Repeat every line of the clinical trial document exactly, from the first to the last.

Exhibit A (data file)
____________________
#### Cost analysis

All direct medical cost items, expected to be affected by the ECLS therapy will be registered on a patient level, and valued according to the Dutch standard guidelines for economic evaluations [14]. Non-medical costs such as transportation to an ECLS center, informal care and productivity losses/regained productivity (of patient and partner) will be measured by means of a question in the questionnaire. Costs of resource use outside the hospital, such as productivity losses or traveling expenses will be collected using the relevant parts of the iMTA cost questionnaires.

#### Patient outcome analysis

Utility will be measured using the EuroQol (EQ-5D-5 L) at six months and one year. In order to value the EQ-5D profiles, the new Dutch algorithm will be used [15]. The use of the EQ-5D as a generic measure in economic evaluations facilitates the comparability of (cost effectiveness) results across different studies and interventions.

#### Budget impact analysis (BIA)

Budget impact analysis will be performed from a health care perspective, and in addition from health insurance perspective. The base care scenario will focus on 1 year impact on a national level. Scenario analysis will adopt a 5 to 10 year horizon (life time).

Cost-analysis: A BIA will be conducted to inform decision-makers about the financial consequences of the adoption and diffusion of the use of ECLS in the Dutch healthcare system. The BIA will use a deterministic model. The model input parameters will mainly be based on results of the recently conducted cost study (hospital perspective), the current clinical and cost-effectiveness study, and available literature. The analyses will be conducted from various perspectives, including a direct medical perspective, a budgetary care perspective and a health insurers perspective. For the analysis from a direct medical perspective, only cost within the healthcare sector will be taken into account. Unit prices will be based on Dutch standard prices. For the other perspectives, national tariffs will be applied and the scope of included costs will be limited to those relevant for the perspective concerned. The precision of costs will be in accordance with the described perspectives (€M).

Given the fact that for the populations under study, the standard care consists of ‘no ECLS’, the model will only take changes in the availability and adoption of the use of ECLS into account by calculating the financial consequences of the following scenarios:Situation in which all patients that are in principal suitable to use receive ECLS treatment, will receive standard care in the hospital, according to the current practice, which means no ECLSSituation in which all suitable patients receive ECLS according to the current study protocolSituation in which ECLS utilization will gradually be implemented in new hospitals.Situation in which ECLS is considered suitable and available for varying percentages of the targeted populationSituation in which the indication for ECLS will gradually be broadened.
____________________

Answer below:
#### Cost analysis

All direct medical cost items, expected to be affected by the ECLS therapy will be registered on a patient level, and valued according to the Dutch standard guidelines for economic evaluations [14]. Non-medical costs such as transportation to an ECLS center, informal care and productivity losses/regained productivity (of patient and partner) will be measured by means of a question in the questionnaire. Costs of resource use outside the hospital, such as productivity losses or traveling expenses will be collected using the relevant parts of the iMTA cost questionnaires.

#### Patient outcome analysis

Utility will be measured using the EuroQol (EQ-5D-5 L) at six months and one year. In order to value the EQ-5D profiles, the new Dutch algorithm will be used [15]. The use of the EQ-5D as a generic measure in economic evaluations facilitates the comparability of (cost effectiveness) results across different studies and interventions.

#### Budget impact analysis (BIA)

Budget impact analysis will be performed from a health care perspective, and in addition from health insurance perspective. The base care scenario will focus on 1 year impact on a national level. Scenario analysis will adopt a 5 to 10 year horizon (life time).

Cost-analysis: A BIA will be conducted to inform decision-makers about the financial consequences of the adoption and diffusion of the use of ECLS in the Dutch healthcare system. The BIA will use a deterministic model. The model input parameters will mainly be based on results of the recently conducted cost study (hospital perspective), the current clinical and cost-effectiveness study, and available literature. The analyses will be conducted from various perspectives, including a direct medical perspective, a budgetary care perspective and a health insurers perspective. For the analysis from a direct medical perspective, only cost within the healthcare sector will be taken into account. Unit prices will be based on Dutch standard prices. For the other perspectives, national tariffs will be applied and the scope of included costs will be limited to those relevant for the perspective concerned. The precision of costs will be in accordance with the described perspectives (€M).

Given the fact that for the populations under study, the standard care consists of ‘no ECLS’, the model will only take changes in the availability and adoption of the use of ECLS into account by calculating the financial consequences of the following scenarios:Situation in which all patients that are in principal suitable to use receive ECLS treatment, will receive standard care in the hospital, according to the current practice, which means no ECLSSituation in which all suitable patients receive ECLS according to the current study protocolSituation in which ECLS utilization will gradually be implemented in new hospitals.Situation in which ECLS is considered suitable and available for varying percentages of the targeted populationSituation in which the indication for ECLS will gradually be broadened.